John Renteria BS’93, a longtime Latino social activist in Utah, died unexpectedly on June 29. He was 56.

John Manuel Renteria was born January 27, 1952, in Salt Lake City to Juan and Refugio Bernal Renteria. He grew up in Bingham Canyon and Salt Lake, graduating from Judge Memorial High School, where he was a member of the baseball team. He went on to receive his bachelor’s degree in political science from the U and (though a devout Catholic) a J.D. from Brigham Young University Law School, and married Colleen J. Pearson in 1972. The couple had two children together, and though they later divorced, remained good friends. At the time of his death, Renteria’s companion was Viola Tovar.

John was about service and looking out for others, especially the less fortunate. His many accomplishments include serving as president of Centro Civico Mexicano, a member of the board of directors for Legal Services, and a member of the board of Crossroads Urban Center. He served as a mediator for Utah courts and, most recently, was the liaison to the Hispanic community for National Alliance for the Mentally Ill of Utah (N.A.M.I./Utah). He was also a candidate for Salt Lake City Mayor twice and once for the Utah State Legislature. A former owner of John’s Big Deal, his other interests included music, marathons, and, most importantly, his family.

John is survived by his son, John Michael, and his daughter, Angelina; four grandchildren, Christian, Cortland, Stetson, and Jerron; longtime companion Viola Tovar and her children, Gilbert, Chris, Rosa, and Patty Mae Serrano; father Juan; brothers and sisters Jose Luis “Pepe” (Julie), Teresa (Cory) Lyman, Georgia (Mike) Maloney, Mike, Alfonso, and Gloria (Saul) Castruita; and several nieces, nephews, cousins, aunts, uncles, and friends. He was preceded in death by his mother, Refugio Bernal Renteria, brother Alfonso, nieces Ashley and Vanessa, and nephews Matt and Alejandro. In lieu of flowers, donations may be made to the Chicano Scholarship Fund, c/o University of Utah, 201 S. 1460 East, Room 105, Salt Lake City, UT 84112.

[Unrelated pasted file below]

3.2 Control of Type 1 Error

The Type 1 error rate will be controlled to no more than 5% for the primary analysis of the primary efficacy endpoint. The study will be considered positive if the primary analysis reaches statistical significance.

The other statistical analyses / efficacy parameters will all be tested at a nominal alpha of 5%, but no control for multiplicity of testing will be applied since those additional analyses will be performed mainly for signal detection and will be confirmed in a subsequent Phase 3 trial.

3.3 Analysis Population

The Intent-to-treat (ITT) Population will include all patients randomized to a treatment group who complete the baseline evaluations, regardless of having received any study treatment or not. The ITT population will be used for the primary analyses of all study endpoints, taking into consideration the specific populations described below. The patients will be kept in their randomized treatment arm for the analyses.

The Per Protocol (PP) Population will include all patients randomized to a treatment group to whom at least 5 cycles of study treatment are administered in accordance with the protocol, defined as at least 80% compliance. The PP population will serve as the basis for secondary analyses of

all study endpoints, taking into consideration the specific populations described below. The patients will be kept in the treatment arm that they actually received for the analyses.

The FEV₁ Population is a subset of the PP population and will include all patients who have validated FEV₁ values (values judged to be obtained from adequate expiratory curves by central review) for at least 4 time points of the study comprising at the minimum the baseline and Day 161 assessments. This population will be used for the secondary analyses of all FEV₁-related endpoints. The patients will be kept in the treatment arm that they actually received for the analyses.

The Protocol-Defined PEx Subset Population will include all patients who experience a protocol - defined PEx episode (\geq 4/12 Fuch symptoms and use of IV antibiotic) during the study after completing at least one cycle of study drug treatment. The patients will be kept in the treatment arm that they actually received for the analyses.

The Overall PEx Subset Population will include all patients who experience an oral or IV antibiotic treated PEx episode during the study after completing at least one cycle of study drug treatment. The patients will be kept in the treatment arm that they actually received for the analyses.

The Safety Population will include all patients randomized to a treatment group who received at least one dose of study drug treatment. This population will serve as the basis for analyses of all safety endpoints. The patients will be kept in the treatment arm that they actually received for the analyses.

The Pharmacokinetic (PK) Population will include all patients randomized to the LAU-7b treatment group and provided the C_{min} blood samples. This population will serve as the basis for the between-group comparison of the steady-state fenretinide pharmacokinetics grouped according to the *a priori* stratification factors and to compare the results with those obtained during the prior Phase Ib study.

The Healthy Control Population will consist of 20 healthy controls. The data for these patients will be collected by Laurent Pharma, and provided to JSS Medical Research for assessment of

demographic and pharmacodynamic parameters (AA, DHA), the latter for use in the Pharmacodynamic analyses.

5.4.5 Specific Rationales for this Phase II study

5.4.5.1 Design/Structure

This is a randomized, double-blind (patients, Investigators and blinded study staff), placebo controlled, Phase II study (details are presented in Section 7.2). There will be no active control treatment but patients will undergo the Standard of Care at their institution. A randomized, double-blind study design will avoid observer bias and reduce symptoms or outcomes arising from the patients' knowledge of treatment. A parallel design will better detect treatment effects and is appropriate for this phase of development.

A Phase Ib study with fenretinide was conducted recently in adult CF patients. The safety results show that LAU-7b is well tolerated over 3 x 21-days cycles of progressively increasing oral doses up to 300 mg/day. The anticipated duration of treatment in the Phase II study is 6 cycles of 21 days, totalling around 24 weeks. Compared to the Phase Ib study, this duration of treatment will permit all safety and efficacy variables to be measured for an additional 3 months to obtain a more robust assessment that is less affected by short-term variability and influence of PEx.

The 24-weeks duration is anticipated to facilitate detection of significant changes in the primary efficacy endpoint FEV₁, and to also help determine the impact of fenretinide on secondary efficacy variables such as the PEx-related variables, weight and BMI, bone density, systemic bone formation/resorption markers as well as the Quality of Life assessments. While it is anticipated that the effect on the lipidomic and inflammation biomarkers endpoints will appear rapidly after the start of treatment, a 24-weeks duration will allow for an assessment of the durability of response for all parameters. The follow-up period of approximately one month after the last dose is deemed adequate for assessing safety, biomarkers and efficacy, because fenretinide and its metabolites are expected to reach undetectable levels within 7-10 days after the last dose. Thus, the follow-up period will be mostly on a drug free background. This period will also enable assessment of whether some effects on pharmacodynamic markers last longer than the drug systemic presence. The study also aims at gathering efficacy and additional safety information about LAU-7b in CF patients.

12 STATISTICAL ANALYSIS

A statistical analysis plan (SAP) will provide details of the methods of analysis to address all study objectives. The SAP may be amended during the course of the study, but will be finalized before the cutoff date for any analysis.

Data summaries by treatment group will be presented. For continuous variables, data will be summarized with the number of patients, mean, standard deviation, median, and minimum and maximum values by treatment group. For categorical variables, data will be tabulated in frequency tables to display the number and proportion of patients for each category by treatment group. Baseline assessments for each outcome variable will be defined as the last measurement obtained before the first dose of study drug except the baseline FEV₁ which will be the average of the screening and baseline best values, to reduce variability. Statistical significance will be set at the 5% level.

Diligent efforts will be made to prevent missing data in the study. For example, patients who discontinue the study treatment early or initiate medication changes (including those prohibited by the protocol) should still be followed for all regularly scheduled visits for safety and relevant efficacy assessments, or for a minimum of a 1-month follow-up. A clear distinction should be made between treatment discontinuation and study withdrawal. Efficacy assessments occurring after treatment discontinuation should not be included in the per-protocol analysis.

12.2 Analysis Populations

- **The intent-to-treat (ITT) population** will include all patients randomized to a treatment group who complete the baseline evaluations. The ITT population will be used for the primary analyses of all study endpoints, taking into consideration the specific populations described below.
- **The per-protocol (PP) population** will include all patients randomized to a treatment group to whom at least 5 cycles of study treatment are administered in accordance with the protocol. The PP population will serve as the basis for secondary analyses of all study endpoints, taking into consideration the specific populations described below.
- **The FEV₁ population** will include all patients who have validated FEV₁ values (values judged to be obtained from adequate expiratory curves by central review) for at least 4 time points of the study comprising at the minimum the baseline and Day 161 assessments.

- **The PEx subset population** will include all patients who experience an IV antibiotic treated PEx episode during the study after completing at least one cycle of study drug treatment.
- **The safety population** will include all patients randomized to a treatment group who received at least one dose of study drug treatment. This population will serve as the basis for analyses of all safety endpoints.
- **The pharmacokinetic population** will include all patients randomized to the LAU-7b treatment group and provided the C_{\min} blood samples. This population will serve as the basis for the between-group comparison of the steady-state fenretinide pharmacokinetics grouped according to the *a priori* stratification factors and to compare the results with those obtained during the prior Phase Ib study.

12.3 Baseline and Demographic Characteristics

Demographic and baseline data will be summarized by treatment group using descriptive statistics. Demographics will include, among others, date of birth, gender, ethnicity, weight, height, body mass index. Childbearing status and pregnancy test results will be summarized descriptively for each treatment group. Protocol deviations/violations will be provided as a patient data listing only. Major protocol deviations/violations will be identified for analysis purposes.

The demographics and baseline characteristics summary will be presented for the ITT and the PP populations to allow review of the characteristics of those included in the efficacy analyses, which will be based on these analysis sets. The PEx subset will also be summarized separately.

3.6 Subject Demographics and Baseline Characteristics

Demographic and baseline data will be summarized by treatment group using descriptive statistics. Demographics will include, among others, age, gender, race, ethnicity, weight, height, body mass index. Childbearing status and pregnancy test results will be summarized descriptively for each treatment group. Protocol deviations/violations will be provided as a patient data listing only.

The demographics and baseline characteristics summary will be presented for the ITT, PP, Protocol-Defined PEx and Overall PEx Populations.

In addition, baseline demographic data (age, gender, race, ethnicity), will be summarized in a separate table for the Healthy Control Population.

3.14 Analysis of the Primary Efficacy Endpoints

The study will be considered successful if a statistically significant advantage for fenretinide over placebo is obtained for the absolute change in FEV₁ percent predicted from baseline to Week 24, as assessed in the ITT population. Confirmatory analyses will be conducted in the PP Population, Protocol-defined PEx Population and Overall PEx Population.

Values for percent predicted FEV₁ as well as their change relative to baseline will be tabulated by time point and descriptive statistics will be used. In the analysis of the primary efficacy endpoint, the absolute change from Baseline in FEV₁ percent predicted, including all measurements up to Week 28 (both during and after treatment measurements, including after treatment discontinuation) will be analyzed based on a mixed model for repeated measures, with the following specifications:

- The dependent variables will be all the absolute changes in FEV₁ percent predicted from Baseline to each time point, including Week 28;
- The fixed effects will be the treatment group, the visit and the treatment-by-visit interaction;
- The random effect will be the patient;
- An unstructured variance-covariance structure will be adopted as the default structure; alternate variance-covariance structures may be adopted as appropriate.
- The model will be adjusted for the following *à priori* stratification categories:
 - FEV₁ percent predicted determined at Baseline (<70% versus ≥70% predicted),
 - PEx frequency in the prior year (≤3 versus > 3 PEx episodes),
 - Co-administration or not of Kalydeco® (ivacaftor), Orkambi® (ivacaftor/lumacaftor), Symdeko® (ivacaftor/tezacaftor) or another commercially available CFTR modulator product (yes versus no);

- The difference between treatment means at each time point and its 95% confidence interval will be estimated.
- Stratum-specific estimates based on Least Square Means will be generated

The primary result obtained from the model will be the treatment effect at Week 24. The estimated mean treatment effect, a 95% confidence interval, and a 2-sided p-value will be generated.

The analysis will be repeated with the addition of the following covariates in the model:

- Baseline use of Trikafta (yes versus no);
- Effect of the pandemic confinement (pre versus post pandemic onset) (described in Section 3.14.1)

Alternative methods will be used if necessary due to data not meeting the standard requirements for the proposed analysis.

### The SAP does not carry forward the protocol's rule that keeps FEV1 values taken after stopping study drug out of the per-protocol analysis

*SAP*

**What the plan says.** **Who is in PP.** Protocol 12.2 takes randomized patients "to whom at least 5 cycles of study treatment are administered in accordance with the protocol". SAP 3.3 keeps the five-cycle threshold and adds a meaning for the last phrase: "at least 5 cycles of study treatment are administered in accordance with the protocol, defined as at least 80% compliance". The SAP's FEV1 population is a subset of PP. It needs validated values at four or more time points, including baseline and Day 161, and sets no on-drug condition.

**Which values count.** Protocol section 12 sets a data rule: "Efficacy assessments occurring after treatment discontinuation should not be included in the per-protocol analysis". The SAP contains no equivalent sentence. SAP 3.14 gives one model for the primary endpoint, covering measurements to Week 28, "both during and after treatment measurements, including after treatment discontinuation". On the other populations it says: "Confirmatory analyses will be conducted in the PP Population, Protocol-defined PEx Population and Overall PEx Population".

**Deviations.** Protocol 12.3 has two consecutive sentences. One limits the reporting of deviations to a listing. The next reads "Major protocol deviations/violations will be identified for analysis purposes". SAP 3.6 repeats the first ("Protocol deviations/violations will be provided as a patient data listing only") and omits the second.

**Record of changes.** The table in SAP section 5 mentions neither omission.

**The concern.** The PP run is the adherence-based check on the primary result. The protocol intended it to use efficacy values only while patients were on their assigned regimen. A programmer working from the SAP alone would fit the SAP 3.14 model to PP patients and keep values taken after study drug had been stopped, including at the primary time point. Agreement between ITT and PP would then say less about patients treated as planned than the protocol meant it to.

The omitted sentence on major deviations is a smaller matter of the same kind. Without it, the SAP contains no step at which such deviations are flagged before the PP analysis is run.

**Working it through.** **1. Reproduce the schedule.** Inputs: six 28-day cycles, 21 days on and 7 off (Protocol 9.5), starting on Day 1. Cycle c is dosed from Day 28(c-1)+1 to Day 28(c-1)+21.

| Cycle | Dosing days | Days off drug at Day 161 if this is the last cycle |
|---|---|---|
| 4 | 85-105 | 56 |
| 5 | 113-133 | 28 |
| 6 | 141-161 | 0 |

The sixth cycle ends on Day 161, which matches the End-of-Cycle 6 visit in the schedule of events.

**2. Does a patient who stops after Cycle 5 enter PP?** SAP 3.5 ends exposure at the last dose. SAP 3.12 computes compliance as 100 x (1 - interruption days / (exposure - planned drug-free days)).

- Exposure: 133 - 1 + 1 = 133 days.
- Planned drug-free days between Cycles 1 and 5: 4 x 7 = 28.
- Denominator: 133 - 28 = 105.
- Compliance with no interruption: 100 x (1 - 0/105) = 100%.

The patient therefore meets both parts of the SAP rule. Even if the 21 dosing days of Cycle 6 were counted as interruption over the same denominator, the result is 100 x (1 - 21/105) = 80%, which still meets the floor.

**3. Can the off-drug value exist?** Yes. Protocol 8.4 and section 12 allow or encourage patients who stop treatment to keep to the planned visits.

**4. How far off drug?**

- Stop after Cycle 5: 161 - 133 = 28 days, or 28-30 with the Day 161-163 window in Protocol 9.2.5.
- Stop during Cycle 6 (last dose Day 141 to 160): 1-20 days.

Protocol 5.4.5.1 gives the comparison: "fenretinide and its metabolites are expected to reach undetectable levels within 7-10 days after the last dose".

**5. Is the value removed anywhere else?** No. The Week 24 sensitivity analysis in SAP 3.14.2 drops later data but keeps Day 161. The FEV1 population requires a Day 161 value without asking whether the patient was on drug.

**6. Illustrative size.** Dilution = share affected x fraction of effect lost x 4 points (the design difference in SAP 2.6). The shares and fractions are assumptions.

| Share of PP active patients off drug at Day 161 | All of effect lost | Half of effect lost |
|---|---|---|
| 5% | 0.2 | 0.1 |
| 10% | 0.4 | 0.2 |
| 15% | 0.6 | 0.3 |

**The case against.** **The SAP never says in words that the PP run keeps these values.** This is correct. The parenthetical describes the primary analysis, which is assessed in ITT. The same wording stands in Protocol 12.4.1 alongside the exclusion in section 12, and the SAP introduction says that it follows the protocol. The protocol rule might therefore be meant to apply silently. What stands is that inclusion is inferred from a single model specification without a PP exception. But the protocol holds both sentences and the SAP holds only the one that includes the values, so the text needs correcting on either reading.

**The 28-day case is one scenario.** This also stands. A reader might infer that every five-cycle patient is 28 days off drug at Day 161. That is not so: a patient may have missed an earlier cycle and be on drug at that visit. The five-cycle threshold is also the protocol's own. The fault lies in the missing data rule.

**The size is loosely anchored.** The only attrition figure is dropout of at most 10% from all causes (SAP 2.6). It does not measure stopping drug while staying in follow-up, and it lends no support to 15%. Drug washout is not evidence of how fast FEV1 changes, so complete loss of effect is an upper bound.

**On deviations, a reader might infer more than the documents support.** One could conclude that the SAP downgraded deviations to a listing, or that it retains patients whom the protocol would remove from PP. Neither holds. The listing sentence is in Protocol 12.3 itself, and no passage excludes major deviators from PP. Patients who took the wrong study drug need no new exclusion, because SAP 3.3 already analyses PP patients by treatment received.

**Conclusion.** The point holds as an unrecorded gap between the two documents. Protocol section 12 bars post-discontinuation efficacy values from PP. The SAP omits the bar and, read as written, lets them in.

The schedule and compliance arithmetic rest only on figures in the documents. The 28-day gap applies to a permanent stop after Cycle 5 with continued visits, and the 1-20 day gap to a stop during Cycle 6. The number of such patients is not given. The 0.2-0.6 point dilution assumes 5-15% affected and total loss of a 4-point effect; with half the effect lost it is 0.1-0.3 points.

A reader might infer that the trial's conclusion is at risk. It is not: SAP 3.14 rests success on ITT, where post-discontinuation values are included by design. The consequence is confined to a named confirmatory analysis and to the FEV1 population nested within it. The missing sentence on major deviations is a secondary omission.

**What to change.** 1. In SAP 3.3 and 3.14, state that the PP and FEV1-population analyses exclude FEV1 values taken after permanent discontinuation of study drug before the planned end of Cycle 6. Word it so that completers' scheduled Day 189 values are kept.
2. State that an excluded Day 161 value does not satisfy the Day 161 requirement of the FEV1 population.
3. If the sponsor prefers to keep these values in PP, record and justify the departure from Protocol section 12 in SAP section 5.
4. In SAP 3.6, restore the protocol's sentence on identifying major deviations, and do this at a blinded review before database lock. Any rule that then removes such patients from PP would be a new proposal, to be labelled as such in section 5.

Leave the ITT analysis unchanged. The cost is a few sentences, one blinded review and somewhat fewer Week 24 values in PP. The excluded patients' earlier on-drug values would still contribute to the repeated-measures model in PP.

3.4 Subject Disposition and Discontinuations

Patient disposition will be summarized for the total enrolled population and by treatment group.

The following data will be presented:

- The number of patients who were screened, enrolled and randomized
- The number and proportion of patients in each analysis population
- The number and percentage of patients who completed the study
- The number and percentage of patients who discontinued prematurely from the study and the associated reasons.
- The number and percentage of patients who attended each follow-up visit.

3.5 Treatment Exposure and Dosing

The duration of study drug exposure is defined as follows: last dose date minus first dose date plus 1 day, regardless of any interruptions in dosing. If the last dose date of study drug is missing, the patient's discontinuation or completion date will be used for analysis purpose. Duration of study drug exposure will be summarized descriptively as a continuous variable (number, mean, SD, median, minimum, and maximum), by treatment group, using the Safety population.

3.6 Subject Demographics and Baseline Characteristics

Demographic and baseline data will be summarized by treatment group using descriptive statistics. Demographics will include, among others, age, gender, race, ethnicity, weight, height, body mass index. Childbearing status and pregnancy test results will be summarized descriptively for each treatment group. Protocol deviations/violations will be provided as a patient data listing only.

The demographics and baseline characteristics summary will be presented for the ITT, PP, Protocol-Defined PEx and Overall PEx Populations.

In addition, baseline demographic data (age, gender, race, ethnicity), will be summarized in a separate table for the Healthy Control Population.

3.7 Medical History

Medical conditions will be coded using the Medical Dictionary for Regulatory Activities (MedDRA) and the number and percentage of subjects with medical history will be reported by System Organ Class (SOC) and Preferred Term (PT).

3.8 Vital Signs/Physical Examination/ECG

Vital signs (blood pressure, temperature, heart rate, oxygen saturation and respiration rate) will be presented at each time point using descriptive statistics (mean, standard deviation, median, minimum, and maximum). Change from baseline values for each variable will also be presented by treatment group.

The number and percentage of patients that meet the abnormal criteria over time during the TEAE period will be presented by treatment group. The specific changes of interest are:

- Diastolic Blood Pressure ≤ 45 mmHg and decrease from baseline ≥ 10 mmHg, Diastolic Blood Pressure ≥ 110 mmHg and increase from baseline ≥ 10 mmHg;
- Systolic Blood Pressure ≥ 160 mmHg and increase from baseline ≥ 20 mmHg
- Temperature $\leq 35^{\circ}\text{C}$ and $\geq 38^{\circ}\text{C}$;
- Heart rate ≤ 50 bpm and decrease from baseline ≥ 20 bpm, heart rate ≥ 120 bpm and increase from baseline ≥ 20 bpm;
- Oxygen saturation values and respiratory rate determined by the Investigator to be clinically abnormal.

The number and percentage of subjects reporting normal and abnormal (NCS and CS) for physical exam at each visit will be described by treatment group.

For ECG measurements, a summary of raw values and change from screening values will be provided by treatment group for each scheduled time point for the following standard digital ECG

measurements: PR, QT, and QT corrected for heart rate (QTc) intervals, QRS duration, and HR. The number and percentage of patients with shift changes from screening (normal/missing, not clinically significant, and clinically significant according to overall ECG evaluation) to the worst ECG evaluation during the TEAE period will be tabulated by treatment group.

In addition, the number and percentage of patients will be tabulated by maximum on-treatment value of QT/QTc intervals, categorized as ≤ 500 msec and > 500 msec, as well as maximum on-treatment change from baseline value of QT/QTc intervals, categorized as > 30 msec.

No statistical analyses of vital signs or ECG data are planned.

Edited from the notice published in The Salt Lake Tribune on 7/1/2008.


Toru Sakahara JD’44, a respected attorney and leader in the Northwest Japanese American community, passed away peacefully among close family members April 26 in Seattle. He was 91.

Sakahara was born September 19, 1916, in Tacoma, Wash., the eldest of six children of Tojiro Sakahara, a prominent Fife area farmer originally from Osaka, Japan, and his wife, Kazue Hattori of Kumamoto. After receiving his B.A. from the University of Washington in 1940, Sakahara became one of the first Japanese American students to win admission to the University of Washington School of Law, where he studied until receiving notice of relocation in March 1942. He and his college sweetheart, Kiyo, married quickly to avoid placement in separate internment camps, and were transferred together to the relocation facility at Minidoka, Idaho.

With the intercession of a UW Dean, the Sakaharas were soon released, and Toru completed his law degree at the University of Utah in 1944. He was admitted to the Utah State Bar the same year, and the Washington Bar in 1946. In 1953, Sakahara was accredited to practice before the U.S. Ninth Circuit Court and the Board of Immigration Appeals, and in 1965 founded Sakahara and MacArthur, a groundbreaking minority-and-female-owned law firm.

A lifelong civil rights advocate, Sakahara was instrumental in the 1966 repeal of the Alien Land Law, which since 1921 had prohibited land ownership in Washington State by immigrants of Asian descent. In 1968, in the midst of nationwide urban unrest, Sakahara convened an unprecedented meeting between International District leaders and members of the Black Panther Party, where his incisive plea for racial justice helped defuse tensions in Seattle’s Central Area.

Sakahara’s leadership in civic organizations included presidencies of the Japanese American Citizens League, Seattle Japanese Community Service, Jackson St. Community Council, and the Seattle Citizens Housing Board, where he served as a member until 1978. He was a past president of the Seattle First Hill Lions Club, and was active in a wide network of community associations including the Seattle Japanese Language School, Japan-America Society, and the forthcoming Japanese Cultural and Community Center of Washington. His longstanding service on behalf of the community was honored by the Emperor of Japan, who awarded him the Order of the Sacred Treasure, Fourth Class, in March of 1984.

Toru is survived by his wife, Kiyo, son David, and daughter Julie, all of Seattle; daughter April, of Bellingham; brother Hiroshi, of Houston; grandchildren Michael Sakahara of Reston, Va., Brett Sakahara of Houston, Melissa Sakahara of Seattle, and Brennen Smith of Bellingham; and great-grandchildren Tiffany and Joshua Sakahara of Houston. Remembrances may be made in care of the Japanese Cultural and Community Center of Washington.